Caracol is the largest Maya site in Belize covering about 75 square miles. Photo: Chaa Creek

I must say that there were tough times, when my spirit had to dig deep to find a viable vein of hope to access a well of faith.  Having few options was certainly an invaluable asset.  Both Mick and I were on the move for so long before coming together and settling in Belize that we did not have an easy entry to another port of call. Ultimately building an enterprise from the ground up with blood, sweat and tears affords an ownership and history that can never be matched. It is these accomplishments along the way that give one an identity that cannot be duplicated, and hopefully never abandoned.

Meg: What were your primary motivations, and aspirations, during your early days in Belize?

Lucy: Our principal motivations were really very primal and centered on learning to live within a natural habitat and to coax that habitat into supporting our needs for food, shelter, and growth. We were energized by the small successes that come from learning new tasks; the early morning market sale of our first crop of vegetables in San Ignacio Town, and evening return in our dugout canoe with our financial exchange of outback provisions and a quart of 1 Barrel Rum

 Mick & Lucy in the early days, taking a well-deserved break! Photo: Chaa Creek

Mick & Lucy in the early days, taking a well-deserved break! Photo: Chaa Creek

Motivation: Sound Stewardship to Protect Abundant Resource

Meg: What are your motivations and aspirations today?

Lucy: I continue to be motivated by the wonderment of change and the essential ingredient of growth that spurs it on. Although the stakes are now higher and the goals have changed to include more sophisticated challenges like finishing the swimming pool for last Christmas season, and marketing to a large global audience in the hope of keeping our 125 staff employed, somehow the ethos for motivation has remained the same. A trust in nature to prevail as Chaa Creek’s ultimate provider coupled by faith in the ability of sound stewardship to protect this abundant resource has remained the same over the years.

The vision has continued to grow with the inclusion of the Natural History Centre and Butterfly Farm, Maya Medicinal Trail and Rainforest Spa, but also comes back to its initial roots with the Maya Organic Farm, and Macal River Camp. But the true vision that creates sustainable growth draws upon the wide lens of input by the many who make up the spirit of what Chaa Creek is all about.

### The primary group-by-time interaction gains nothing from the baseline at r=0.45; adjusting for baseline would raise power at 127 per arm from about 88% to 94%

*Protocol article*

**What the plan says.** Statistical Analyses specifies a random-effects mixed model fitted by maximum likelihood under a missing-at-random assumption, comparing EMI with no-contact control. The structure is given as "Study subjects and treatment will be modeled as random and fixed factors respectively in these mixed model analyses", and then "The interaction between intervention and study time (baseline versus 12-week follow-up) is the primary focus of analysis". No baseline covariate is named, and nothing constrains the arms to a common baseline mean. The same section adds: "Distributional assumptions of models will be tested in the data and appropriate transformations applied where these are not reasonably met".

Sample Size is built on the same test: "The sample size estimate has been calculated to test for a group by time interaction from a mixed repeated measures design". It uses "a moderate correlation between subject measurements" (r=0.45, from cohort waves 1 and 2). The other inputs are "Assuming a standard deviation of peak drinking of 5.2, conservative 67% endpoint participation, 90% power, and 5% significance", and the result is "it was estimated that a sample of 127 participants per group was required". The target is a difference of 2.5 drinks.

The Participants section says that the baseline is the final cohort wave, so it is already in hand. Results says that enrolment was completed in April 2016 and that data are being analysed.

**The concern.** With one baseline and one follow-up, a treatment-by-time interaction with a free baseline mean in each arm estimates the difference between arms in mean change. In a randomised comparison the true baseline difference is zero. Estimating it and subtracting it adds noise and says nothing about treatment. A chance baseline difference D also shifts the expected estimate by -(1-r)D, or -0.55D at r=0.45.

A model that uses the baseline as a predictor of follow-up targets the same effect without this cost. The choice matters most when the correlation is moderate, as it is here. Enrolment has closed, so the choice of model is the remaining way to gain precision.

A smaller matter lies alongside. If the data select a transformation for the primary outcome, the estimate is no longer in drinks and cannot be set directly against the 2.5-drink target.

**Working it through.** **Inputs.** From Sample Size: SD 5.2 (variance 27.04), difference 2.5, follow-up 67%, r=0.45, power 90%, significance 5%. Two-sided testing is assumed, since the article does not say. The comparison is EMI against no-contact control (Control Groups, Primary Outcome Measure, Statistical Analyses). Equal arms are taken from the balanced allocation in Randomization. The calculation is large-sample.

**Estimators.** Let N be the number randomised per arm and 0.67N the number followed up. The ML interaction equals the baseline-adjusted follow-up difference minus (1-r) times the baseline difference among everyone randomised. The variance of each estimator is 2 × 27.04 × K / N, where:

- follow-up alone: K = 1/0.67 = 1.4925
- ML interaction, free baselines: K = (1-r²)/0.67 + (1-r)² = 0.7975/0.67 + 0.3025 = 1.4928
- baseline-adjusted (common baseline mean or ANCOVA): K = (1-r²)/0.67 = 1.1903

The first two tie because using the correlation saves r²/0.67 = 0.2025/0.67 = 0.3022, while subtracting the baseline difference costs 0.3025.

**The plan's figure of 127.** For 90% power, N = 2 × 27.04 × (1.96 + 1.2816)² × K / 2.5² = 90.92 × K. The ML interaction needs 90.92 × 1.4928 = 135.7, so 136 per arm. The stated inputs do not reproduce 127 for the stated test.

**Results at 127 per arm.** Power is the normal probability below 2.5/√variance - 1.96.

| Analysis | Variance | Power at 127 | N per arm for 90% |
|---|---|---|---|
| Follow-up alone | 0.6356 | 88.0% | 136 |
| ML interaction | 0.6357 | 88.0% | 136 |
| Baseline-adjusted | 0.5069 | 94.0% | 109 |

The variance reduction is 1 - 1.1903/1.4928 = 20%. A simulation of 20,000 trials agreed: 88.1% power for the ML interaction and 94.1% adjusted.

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Meg: Can you think of a particular moment or experience that made you realize you were “home” at Chaa Creek and in Belize?

Lucy: I was asked to give the key note speech at the graduation ceremony of Sacred Heart Primary School when our son Piers was graduating. I read the poem IF by Rudyard Kipling and upon glancing at all the smiling Belizean faces in the crowd thought, Yes this is my home.  Many, many years later one of the young boys in the audience and now a university student found our website on the internet and wrote to ask me for a copy of the poem as some of the lines had stuck in his mind, and continued to have a profound impact on him: and so I wrote:

If you can keep your head when all about you
Are losing theirs and blaming it on you;
If you can trust yourself when all men doubt you,
But make allowance for their doubting too;
If you can wait and not be tired of waiting,
Or being lied about, don’t deal in lies,
Or being hated don’t give way to hating
And yet don’t look too good, nor talk to wise.

If ……

Meg: What about Belize inspires awe in you?

Lucy: To live in a country where the people are as diverse and colorful as the unique environments they inhabit is truly inspirational. I am awed by the spirit of a people who are able to create such a homogenized society configured by so many assorted heritages–Belize is home to eight distinct cultures.

The indigenous Maya trace their ancestry in Belize back to 2000BC in what was then the heartland of the Maya Empire.  The Garifuna are descendants of Carib, Arawak and African people who came by dugout to Belize after the British expelled them from the Bay Islands in 1802. They still maintain their vibrant language and customs along the southern coastline.